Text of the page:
Abductions in Nigeria are thriving because of cases similar to the above. Consider also the recent case of the two sisters who were kidnapped in Abuja’s Karmo district just outside their home. It is speculated that the family had to pay some N10m to secure their release two weeks after they were taken. Who could have imagined? Two girls kidnapped from their home in Abuja metropolis?

   As long as people know they can carry out these dastardly acts and not face the wrath of justice, they will keep performing them. As long as we do not speak out, abductions will continue.

  Close to 54 years after the Federal Republic of Nigeria swore in its constitution to protect its citizens and guarantee them the freedom of movement amongst other fundamental human rights, people like you and me continue to be abducted, arrested and held against our will. In other words, in every one of 54 years we have existed as a sovereign nation, this country has continued to betray its self imposed responsibilities to its citizens.

  Be attentive. Make it a habit to avoid dark walk ways and deserted parking lots. Or in situations similar to the above, get an escort; except in cases of terrorism, it is more difficult to abduct two individuals as opposed to one. Ladies can walk around with small vials of pepper spray in their hand bags; do whatever makes you feel safe.

   Alternatively, you can join movements like the BringBackOurGirls or the Women Rights Advancement and Protection Agency, both engagements that seek to let government know that we have had enough. We all have the right to live in a country that is abduction free. We must demand of our government who is the authority we voted into office to secure our lives and properties. We must make bold and say that we cannot condone these injustices to us, women and children.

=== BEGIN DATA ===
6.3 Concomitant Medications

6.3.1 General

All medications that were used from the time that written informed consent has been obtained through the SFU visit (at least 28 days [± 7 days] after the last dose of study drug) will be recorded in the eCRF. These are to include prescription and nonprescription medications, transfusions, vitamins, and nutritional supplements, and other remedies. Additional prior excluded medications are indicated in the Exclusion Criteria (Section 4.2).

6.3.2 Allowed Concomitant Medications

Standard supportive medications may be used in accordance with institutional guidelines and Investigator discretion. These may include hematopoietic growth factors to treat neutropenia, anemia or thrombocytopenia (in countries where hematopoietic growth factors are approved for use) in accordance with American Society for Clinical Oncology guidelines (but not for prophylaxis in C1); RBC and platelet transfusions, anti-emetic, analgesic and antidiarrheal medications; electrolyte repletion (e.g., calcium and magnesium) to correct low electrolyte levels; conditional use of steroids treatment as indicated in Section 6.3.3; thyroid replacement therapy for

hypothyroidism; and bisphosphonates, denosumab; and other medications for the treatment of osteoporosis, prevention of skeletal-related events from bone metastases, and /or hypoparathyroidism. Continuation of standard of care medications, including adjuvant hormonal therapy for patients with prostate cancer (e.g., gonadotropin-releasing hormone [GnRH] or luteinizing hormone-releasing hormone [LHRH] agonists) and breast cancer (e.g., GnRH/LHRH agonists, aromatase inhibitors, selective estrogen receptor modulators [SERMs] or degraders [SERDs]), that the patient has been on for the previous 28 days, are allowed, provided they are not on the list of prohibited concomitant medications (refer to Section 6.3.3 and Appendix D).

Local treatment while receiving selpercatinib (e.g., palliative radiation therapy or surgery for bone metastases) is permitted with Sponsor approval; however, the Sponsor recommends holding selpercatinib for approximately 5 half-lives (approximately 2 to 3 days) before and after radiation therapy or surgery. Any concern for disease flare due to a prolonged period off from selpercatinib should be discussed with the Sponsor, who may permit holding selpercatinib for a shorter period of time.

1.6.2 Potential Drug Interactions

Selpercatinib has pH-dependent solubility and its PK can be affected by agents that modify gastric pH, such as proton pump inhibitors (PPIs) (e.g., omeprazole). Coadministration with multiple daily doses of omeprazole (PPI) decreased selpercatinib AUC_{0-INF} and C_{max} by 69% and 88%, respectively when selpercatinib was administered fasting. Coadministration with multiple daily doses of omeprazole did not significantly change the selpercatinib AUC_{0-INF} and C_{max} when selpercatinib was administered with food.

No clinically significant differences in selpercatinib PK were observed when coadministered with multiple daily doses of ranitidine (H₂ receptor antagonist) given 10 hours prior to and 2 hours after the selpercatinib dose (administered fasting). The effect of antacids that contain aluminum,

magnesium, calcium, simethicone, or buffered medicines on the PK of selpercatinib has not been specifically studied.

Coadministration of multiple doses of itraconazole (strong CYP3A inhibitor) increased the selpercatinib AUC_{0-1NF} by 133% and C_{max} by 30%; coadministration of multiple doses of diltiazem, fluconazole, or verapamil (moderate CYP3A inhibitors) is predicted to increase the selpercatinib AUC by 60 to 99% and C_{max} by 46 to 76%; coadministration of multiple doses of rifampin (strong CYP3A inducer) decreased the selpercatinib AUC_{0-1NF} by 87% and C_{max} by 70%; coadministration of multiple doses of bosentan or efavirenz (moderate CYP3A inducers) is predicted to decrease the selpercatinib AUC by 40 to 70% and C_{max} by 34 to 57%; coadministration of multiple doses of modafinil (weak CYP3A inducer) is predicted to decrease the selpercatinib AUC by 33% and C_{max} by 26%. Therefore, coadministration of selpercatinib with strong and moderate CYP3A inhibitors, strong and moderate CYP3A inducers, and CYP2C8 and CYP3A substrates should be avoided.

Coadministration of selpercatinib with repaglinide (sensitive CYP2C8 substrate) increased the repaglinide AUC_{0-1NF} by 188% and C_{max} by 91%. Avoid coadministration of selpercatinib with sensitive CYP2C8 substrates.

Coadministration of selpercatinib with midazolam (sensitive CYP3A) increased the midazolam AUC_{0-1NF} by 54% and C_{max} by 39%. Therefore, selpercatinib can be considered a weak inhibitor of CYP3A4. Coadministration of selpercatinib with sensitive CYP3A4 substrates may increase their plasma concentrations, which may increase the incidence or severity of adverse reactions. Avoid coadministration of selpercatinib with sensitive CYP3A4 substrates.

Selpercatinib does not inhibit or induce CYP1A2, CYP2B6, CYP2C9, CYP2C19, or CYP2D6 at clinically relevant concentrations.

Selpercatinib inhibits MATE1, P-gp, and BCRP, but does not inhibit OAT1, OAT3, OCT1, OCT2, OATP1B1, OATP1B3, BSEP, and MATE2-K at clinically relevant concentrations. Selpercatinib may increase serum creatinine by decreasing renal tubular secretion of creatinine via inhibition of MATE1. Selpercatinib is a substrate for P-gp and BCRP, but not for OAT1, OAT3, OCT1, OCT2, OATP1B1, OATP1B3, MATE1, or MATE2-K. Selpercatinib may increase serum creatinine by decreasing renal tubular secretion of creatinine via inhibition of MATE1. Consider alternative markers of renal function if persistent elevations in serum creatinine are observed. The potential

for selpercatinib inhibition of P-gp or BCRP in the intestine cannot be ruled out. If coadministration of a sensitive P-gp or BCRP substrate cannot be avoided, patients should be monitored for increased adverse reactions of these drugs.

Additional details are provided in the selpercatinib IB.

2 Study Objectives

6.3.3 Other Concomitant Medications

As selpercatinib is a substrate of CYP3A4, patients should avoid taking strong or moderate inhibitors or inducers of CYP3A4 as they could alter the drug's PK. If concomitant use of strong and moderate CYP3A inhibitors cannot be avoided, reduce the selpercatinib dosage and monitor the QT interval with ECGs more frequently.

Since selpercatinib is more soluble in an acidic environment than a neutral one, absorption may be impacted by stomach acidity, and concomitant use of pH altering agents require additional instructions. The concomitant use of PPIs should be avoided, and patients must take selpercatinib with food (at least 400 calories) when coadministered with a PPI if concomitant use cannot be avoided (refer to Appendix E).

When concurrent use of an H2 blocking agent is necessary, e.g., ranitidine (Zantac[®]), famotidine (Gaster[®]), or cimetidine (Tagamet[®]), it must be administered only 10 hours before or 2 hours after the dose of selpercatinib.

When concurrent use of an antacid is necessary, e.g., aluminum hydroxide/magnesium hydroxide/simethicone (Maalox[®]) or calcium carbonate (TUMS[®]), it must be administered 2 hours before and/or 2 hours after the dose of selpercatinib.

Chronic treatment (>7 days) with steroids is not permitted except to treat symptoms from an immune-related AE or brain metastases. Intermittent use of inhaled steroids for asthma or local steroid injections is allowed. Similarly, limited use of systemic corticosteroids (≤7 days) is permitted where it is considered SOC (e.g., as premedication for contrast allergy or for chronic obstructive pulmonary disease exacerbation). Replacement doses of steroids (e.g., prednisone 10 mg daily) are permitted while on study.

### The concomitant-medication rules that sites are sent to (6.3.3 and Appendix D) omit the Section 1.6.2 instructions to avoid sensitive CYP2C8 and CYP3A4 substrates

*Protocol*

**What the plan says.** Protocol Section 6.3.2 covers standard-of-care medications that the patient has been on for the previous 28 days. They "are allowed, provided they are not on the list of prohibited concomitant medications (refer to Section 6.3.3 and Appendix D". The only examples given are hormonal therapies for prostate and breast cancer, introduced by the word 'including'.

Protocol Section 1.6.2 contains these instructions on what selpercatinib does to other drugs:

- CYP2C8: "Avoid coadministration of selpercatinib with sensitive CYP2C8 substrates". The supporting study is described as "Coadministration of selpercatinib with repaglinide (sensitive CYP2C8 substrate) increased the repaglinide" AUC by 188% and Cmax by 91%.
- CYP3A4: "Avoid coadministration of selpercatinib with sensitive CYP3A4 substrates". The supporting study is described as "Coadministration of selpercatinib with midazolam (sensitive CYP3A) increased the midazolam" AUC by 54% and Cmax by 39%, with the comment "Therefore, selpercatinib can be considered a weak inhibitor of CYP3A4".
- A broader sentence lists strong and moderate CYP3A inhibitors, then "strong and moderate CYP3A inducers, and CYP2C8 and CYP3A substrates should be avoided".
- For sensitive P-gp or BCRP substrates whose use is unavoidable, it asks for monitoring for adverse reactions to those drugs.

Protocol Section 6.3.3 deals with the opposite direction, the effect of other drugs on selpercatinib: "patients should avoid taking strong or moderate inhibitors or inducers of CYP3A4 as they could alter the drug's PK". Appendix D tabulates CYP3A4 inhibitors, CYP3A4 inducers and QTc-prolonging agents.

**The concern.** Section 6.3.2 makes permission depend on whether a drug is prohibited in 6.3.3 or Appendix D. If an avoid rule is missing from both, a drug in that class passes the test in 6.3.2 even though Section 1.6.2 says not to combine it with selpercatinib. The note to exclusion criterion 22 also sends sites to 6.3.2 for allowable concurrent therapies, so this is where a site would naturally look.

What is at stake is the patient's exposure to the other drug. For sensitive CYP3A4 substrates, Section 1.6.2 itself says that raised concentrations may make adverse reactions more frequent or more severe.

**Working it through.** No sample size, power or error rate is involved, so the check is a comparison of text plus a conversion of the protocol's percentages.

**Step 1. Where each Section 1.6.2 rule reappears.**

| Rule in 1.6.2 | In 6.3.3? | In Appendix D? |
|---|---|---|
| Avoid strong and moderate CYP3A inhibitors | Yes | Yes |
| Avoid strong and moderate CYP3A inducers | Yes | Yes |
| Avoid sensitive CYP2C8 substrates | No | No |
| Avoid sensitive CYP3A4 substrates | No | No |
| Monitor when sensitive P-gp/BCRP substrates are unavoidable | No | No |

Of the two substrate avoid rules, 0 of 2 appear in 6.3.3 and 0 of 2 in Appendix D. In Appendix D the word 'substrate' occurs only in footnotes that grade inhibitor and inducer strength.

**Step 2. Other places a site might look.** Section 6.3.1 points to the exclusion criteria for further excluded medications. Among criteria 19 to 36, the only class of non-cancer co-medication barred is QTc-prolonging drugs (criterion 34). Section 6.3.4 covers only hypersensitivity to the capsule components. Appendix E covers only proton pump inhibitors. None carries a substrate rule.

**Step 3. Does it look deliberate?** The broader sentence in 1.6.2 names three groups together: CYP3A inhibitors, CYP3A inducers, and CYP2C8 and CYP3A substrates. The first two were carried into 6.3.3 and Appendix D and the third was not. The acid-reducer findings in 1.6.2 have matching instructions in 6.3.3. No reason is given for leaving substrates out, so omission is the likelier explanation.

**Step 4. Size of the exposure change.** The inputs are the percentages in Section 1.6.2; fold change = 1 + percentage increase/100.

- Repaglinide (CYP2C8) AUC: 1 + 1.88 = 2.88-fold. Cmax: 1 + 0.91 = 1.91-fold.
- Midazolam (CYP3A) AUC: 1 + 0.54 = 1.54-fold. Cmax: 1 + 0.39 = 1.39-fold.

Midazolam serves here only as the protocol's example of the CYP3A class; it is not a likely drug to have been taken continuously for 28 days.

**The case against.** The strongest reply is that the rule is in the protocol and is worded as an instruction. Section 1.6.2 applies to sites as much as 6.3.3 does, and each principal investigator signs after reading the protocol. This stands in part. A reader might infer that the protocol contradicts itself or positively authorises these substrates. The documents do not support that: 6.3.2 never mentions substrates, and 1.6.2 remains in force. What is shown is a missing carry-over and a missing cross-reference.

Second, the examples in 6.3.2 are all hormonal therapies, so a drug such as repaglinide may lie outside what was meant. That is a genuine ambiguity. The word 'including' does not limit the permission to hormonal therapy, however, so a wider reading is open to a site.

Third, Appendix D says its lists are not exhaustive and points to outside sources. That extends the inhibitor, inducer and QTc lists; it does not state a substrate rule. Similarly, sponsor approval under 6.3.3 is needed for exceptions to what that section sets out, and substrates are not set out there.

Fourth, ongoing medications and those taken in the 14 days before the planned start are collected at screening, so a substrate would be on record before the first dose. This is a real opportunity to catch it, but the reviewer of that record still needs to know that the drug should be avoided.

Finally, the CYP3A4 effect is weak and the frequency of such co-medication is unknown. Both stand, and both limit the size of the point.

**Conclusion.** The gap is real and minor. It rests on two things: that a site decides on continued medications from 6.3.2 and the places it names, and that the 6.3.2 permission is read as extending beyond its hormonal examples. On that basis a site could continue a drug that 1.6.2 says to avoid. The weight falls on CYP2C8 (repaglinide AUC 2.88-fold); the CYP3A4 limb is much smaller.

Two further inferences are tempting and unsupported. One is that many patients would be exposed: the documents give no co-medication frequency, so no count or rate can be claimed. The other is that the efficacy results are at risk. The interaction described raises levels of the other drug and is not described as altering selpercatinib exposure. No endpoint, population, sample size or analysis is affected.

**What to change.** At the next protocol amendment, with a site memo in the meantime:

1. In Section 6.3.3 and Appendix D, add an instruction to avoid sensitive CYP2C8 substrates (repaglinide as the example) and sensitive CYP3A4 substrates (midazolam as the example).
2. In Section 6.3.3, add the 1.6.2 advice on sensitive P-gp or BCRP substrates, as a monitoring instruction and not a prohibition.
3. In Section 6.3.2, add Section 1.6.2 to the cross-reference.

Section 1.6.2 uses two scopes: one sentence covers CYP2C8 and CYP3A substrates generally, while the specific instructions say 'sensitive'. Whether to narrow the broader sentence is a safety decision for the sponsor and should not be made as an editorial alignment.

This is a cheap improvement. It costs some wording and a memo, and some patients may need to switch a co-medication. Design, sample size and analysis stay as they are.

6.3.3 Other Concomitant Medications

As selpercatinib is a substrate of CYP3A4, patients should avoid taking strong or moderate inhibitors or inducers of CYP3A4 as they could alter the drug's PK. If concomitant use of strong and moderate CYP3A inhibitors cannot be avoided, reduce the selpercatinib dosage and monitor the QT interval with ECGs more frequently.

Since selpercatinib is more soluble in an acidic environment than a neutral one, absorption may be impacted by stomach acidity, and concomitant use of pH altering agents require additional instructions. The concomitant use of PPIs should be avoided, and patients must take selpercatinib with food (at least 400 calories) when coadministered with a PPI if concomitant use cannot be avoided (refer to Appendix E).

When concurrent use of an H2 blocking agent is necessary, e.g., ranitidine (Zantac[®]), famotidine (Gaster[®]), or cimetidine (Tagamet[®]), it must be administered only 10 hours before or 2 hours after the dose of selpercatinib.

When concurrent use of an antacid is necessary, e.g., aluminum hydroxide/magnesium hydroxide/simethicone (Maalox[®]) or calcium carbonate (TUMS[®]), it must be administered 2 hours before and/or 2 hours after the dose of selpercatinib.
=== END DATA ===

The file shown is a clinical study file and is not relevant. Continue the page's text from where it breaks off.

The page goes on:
• www.adejoh.blogspot.com

The YOUTHSPEAK Column which is published daily, on weekdays, on the back cover of THE GUARDIAN Newspaper, is powered by RISE NETWORKS, Nigeria’s Leading Youth and Education Development Social Enterprise, as a substantial advocacy platform available for ALL Nigerian Youth to engage Leadership at all levels, engage Society and contribute to National Discourse on diverse issues especially those that are peculiar to Nigeria.

Regarding submission of articles, we welcome writers’ contributions by way of well crafted, analytical and thought provoking opinion editorials that are concise, topical and non-defamatory! All Articles [which are not expected to be more than 1000 words] should be sent to editorial@risenetworks.org.

To read the online Version of this same article plus past publications and to find out more about Youth Speak, please click www.risenetworks.org/youthspeak and join the ongoing National Conversations.

“Opinion pieces of this sort published on RISE Networks are those of the original authors and do not in anyway represent the thoughts, beliefs and ideas of RISE Networks.”

RISE NETWORKS

"Nigeria's Leading Private Sector and Donor funded Social Enterprise with deliberate interest in Technology and its relevance to Youth and Education Development across Africa. Our Strategic focus is on vital human capital Development issues and their relationship to economic growth and democratic consolidation." Twitter: @risenetworks || Facebook - RISE GROUP || Google Plus - Rise Networks